Asked by: Scott Connolly, Exeter
Propelled by the heat of the Earth’s interior, the Eurasian plate beneath the UK is moving in a westerly direction by around 10mm per year and is riddled with fault lines. These often slip slightly, triggering tremors detectable only with specialist equipment. Around once a decade, however, there’s a bigger shift, resulting in a quake that makes the headlines.
This is why, in February, parts of southwest England and Wales were rocked by the strongest earthquake in a decade. By global standards, it was pretty weak. It measured just 4.4 on the Richter scale and caused no major damage, yet it still shocked many. After all, the UK is far from the edge of any of the tectonic plates which make up the Earth’s crust, and where most quakes occur. Another earthquake in 2008 was widely felt across the country and and was one of the strongest earthquakes to hit the UK in recent years, registering at 5.2 on the Richter scale.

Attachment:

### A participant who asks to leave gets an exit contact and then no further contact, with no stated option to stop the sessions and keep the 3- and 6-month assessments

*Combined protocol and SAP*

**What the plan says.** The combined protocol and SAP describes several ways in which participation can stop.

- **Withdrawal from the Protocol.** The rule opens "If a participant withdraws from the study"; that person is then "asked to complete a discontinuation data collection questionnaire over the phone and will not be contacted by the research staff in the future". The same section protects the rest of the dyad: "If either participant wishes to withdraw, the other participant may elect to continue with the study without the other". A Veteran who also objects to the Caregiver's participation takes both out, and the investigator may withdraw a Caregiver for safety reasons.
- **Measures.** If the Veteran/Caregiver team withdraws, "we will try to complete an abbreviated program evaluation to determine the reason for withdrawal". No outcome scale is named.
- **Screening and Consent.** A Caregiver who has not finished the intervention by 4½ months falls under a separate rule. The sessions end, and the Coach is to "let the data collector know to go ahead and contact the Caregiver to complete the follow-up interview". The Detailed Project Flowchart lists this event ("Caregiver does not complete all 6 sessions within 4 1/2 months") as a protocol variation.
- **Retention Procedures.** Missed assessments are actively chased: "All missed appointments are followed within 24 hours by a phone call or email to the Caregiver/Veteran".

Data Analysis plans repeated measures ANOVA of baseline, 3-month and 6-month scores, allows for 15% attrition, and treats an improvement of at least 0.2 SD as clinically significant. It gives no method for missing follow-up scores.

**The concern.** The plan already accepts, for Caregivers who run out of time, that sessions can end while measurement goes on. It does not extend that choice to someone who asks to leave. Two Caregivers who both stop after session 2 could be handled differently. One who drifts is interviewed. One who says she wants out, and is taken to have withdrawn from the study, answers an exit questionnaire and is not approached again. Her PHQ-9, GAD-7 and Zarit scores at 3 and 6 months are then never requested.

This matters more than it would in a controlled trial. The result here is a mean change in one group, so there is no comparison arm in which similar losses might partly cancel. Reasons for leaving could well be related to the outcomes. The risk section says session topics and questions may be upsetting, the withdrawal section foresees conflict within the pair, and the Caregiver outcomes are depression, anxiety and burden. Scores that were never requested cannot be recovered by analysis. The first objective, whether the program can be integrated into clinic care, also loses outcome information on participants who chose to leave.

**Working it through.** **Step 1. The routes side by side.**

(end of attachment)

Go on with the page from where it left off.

- How are the seismometers that measure earthquakes calibrated?
- Can animals sense an impending earthquake?